Monday, April 23, 2012

You did ask


We did some travelling recently, and I found myself in the heavenly fluorescent maze of duty free, manned by an army of overly made up young and not so young women and men. This is a very difficult situation to put me into. A bit like fetching someone from rehab and swinging past a bar on the way home, hoping they won't mind. I think I actually break out into a mild sweat - so little time and so many possibilities of acquiring what my visage absolutely doesn't need to make it younger, plumper, and encourage a strong resemblance to Rosie Huntington-Whiteley. All of this while my husband (who has the patience of a saint) sits in the lounge with the kids tapping his fingers anxiously because our flight is already boarding.


The thing about cosmetics is that I know in my heart of hearts, as I'm sure most people do, that it's 10% efficacy and 90% bullshit. Those percentages can vary, granted, depending on the product, but ultimately whether the bullshit is the effectiveness of the product, i.e. what it says it does versus what it really does, or the bullshit price, it doesn't matter. At some point, whether it's the wrinkles that fail to 'appear visibly younger after only 30 days' TM, or the insane, and it really is insane, amount you pay for a 30ml moisturiser (you know the one I'm talking about), you get screwed. Bullshit and getting screwed - that's my take on cosmetics.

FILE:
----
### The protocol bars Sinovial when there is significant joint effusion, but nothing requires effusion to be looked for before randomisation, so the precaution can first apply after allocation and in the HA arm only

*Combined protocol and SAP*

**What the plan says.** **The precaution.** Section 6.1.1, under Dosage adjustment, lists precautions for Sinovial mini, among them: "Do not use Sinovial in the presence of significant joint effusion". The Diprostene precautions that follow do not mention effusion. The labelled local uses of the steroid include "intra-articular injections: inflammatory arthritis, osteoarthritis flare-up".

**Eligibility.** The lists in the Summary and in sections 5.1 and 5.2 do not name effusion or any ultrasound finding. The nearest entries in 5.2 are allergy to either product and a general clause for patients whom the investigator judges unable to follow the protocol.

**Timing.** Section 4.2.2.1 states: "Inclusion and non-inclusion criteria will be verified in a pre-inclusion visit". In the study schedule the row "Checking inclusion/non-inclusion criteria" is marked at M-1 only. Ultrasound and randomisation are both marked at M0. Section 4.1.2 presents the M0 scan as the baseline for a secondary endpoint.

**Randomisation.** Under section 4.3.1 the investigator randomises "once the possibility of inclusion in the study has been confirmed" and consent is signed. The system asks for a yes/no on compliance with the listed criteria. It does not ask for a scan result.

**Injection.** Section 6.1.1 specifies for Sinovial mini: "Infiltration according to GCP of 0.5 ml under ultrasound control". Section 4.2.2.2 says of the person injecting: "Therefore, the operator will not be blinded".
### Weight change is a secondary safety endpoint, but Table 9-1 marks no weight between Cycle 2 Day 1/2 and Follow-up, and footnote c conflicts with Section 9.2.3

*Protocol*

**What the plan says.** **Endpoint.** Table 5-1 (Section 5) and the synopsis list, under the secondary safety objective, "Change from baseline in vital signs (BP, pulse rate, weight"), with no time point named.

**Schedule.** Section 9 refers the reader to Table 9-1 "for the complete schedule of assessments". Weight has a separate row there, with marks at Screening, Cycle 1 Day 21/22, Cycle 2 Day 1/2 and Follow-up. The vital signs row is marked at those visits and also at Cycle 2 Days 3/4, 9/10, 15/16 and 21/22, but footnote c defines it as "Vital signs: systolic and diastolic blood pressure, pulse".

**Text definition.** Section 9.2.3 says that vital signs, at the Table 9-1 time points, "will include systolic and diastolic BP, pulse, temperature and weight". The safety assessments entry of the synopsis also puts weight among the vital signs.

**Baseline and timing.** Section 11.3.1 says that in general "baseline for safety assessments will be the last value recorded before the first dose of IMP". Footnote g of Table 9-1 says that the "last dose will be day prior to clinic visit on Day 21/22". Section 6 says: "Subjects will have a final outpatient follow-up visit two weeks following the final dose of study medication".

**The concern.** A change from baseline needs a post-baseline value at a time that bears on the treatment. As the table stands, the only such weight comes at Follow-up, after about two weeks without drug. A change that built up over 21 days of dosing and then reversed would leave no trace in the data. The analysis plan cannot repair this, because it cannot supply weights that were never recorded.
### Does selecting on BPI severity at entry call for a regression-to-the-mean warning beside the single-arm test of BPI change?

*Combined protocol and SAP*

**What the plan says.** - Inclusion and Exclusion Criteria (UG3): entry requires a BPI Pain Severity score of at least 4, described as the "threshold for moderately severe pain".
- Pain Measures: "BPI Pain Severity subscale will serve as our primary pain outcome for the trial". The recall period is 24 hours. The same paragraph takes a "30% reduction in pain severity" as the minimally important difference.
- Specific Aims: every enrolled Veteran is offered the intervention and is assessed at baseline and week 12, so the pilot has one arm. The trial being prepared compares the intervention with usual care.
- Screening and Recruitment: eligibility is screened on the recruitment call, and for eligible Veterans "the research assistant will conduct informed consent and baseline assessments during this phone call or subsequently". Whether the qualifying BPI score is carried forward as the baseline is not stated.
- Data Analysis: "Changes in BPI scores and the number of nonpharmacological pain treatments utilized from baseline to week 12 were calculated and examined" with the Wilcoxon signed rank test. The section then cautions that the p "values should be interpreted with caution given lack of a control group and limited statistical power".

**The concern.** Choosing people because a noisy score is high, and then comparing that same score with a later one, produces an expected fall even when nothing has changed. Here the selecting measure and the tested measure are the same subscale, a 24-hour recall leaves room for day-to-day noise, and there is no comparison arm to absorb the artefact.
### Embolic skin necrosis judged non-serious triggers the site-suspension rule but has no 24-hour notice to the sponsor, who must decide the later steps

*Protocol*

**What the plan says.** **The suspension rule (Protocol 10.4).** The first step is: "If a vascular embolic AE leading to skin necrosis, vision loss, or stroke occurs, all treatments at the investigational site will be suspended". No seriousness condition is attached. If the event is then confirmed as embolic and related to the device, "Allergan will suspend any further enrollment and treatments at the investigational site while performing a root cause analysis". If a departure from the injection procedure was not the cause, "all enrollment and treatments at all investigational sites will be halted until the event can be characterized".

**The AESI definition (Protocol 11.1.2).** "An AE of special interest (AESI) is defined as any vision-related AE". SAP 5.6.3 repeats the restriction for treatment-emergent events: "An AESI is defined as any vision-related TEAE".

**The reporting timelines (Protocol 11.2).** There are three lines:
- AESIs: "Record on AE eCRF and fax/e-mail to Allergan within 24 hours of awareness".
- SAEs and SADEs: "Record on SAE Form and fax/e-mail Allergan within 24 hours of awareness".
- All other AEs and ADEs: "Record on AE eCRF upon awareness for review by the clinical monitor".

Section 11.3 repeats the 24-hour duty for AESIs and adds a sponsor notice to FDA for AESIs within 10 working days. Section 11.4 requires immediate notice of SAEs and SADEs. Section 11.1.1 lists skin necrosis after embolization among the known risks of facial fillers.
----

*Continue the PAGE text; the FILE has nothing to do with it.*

Oh, but I still love them, I do.  I have used every and any product on my skin, and some of them do make my skin soft and lovely, but I'm not so sure if they really are reducing redness or fine lines, or plumping, filling, or eradicating dark circles.  But with chronic interrupted  sleep over the last four and a half years, thanks to two small children, who am I kidding right? Even with the most miraculous creams it would take a miracle for me to get pre children skin back, not to mention the fact that ageing is ageing - time does indeed march across your face.